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Williams column: Illuminating the darkness

One time, in the very early 1960s, my parents and I went on a trip, the length of which required that my father do some night driving. In the daylight hours, everything along the highway from my view in the back seat was connected. After sunset, and after dusk became true darkness, there was a ědisconnectî of the things of the day which appeared connected as they seemed to stream by us earlier in the daylight. The sights now ěgoing byî appeared separate, punctuated in between with darkness, with differing degrees of visibility in proportion to the varying brightness of the lighting employed.
When passing individual homes, I could sometimes see chandeliers, but more often, simpler ceiling lighting if the home were similarly simple. I never saw anyone in the windows of these homes, but was sure that although they were out of my sight, they were not far away from, and within sight of that overhead illumination, unless it had been left on, as with a place of business, to deter buglars.
When passing by a city, I saw that some lights remained on in some of the windows of an office building, their disjointedness in relation to each other making them resemble the early stages of puzzle solving on the old Hugh Downís ěConcentrationî gameshow.
A few buildings would have the trademark of a national business in lights, that familiar brand name seeming sort of comforting in the darkness. Restaurants would be illuminated, as well as car lots, with their plastic differently- colored triangles being strung above and across the lot, resembling nautical semaphores.
On some taller buildings which reached up into areas where a small plane might approach in the darkness, lights flashed red at the summit, similar to those atop radio broadcast towers.
We began the trip with our old constant friend, 1280 on the AM dial, but as our distance from Salisbury increased, WSATís constancy faded, with the place of that number on the dial eventually becoming silent. As well as our route being traced on a roadmap, it could also be followed along the dial, with the number of radio stations whose detectability would gradually increase, reach a zenith, then slowly fade away as we drove, a bit like supernovae in the darkness of space ( but in the case of supernovae, they appear already at their zenith of brightness, to be followed by a protracted fading, then seen no more).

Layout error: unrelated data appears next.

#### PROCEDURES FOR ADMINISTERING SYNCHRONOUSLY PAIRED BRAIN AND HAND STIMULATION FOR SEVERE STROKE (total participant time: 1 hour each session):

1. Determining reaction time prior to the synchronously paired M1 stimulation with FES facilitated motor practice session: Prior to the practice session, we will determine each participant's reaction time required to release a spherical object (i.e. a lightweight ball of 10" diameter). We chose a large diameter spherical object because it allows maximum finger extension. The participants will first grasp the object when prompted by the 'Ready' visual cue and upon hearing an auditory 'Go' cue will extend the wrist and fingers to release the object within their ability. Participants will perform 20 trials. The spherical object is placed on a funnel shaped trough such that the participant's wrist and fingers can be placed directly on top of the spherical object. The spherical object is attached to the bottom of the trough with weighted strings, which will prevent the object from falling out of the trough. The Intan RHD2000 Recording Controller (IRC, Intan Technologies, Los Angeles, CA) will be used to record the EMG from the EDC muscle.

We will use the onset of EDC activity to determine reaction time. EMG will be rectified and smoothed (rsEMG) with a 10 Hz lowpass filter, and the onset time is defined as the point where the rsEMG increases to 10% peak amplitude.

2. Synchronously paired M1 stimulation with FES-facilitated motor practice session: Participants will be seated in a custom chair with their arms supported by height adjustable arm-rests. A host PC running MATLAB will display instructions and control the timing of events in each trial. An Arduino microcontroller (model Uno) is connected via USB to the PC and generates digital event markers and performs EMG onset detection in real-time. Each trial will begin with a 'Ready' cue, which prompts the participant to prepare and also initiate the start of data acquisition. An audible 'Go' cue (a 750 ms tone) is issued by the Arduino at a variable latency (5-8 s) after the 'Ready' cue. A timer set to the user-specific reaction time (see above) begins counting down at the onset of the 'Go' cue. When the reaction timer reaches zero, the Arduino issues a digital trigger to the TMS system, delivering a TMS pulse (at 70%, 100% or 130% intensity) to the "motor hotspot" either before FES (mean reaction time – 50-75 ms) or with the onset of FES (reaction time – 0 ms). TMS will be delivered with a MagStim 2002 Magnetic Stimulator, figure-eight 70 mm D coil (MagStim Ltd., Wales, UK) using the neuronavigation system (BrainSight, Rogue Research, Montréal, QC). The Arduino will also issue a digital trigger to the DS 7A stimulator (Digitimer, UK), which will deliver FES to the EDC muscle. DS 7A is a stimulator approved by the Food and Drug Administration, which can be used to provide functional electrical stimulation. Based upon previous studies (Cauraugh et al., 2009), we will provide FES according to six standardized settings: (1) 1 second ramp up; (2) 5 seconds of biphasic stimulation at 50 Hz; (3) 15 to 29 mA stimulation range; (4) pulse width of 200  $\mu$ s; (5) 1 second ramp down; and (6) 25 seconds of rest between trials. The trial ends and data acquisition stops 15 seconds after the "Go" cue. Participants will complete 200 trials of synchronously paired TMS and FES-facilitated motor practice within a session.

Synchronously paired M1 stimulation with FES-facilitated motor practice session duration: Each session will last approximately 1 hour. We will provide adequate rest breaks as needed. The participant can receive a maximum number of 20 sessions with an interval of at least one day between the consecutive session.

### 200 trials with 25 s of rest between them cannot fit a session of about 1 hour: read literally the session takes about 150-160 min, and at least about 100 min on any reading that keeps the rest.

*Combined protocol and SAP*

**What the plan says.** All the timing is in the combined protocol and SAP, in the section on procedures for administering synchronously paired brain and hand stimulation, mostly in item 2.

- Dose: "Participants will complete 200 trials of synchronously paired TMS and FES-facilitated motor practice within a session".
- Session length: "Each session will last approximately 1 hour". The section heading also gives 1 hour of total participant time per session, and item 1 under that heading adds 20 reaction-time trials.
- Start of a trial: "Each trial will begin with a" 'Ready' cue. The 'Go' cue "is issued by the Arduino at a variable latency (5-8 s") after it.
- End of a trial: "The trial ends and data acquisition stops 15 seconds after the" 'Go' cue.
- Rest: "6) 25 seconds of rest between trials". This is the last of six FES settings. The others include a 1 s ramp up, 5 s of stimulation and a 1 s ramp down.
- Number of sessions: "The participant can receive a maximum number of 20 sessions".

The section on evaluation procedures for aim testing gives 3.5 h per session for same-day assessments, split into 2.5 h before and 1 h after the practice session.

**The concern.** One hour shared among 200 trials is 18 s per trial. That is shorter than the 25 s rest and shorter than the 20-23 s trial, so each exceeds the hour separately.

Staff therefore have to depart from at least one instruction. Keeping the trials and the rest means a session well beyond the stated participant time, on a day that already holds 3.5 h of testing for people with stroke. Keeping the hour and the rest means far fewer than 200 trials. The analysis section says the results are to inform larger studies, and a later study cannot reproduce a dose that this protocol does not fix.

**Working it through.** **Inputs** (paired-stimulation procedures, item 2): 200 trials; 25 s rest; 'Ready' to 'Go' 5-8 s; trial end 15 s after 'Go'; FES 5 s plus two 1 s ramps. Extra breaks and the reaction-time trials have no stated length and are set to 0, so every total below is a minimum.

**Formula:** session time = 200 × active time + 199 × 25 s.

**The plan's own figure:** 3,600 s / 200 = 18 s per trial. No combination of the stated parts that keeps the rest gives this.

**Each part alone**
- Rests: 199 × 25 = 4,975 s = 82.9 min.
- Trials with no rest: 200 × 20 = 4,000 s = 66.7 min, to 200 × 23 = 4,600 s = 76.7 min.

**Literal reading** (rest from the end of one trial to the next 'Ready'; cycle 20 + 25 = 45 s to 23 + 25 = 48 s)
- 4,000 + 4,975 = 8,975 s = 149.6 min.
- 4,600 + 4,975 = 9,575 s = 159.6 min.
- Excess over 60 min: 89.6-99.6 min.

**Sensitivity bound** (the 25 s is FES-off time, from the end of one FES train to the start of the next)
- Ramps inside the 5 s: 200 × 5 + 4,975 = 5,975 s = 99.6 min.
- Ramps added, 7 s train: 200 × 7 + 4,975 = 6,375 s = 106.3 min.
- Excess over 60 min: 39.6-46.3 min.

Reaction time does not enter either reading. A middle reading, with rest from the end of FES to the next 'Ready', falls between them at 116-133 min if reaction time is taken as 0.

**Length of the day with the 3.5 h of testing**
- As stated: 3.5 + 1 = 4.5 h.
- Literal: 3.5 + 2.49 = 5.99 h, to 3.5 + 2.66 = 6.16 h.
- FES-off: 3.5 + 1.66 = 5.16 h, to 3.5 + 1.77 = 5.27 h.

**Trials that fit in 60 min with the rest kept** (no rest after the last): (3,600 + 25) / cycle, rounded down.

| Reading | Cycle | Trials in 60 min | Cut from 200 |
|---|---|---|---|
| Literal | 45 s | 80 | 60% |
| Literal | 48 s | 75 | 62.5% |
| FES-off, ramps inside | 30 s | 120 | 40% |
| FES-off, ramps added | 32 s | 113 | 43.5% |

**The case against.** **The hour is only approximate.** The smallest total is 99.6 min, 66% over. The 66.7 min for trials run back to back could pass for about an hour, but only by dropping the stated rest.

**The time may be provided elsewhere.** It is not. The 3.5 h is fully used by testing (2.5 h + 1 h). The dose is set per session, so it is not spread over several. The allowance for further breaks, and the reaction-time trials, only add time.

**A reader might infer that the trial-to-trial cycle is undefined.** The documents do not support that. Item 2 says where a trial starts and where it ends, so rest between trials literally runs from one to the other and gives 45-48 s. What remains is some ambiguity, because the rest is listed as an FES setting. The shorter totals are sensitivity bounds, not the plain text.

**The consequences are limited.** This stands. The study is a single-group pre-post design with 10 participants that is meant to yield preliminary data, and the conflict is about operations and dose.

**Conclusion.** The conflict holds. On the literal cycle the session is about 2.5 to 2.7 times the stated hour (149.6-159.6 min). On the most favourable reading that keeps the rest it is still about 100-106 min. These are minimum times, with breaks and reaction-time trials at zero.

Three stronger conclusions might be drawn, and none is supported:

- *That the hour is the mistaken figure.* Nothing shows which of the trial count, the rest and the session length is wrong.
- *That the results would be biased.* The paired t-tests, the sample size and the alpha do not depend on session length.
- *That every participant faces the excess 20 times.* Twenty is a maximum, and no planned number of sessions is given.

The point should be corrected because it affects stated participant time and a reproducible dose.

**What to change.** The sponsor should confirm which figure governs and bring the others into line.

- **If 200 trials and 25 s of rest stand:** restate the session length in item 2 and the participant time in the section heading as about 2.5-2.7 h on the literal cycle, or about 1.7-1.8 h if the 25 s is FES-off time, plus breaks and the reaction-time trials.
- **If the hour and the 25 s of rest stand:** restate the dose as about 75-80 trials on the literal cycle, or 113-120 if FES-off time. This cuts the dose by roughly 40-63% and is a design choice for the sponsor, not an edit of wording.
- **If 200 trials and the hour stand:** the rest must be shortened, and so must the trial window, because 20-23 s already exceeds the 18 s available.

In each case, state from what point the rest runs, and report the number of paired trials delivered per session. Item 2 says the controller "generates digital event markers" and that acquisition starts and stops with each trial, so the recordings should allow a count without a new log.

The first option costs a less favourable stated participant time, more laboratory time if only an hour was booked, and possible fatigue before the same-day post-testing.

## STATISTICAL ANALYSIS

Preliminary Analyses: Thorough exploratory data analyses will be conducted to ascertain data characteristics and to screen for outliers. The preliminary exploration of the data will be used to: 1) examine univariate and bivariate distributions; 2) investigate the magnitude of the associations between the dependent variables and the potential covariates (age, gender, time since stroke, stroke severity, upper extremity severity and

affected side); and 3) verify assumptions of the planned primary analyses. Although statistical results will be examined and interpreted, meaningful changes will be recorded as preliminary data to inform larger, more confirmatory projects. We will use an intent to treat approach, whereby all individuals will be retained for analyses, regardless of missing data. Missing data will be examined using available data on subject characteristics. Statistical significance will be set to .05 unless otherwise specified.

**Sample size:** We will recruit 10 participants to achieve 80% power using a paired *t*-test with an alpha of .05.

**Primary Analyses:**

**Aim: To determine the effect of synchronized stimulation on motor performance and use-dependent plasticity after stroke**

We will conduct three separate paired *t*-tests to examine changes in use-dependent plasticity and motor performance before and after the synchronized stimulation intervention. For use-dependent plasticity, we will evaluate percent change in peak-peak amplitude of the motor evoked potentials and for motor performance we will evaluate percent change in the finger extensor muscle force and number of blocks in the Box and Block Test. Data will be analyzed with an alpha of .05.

It being the early 1960ís, on many of those radio stations there seemed to be a predominance of Frankie Valliís falsetto voice in the night. Some stations were asking their listeners to call in some of their favorite songs to be played. A few did call in, and of course,we didnít, but could have if we had miraculously jumped many years into the future and were fortunate enough to not be passing through a ědead zoneî.
When we would stop at a filling station, the attendant ( some at that time, still in service station uniform) would pump the gas, check the oil, and then proceed with glass cleaner and paper towel to clean dirt and ěbug juiceî from the windshield. I remember looking up at the glass from the inside while the attendant cleaned it, the sight of the wiping away of the highway grime from that angle having an almost therapeutic effect.
Looking up from below as he cleaned, I had sort of the same vantage point on his cleaning as some of the hapless insects which had been splattered there.
I got my first taste of McDonalds that night. I seem to remember the dill pickle chips in the hamburger as being twangier than now, but maybe it is I who have lost ětwangynessî over the years.
When my father would cut on the overhead light to check his roadmap, the small, intimate space in which we were riding stood out against the much vaster space which seemed to be speeding past us outside. This being the time of the Mercury Space Program, I thought about Alan Shepardís flight in his Freedom 7 capsule, the inside space of which seemed to have about the same amount of room as the space physically occupied by me in that small portion of the back seat of our family car.
When we reached our destination, a good portion of the night still remained before us, so the rest of that night we spent as we would have at home, asleep.
The hotel in which we slept was a former ante-bellum home. It was in the shadow of a great tree of similar age which was illuminated by an outside yard light.
The shadow of that incandescently-illuminated tree was much older than the shadows of the full moon-illuminated trees in my yard back home on the Old Concord Road, but the collective intensity of those younger, familiar shadows was just as deep as the intensity of that great unfamiliar single shadow which was their senior by many years.

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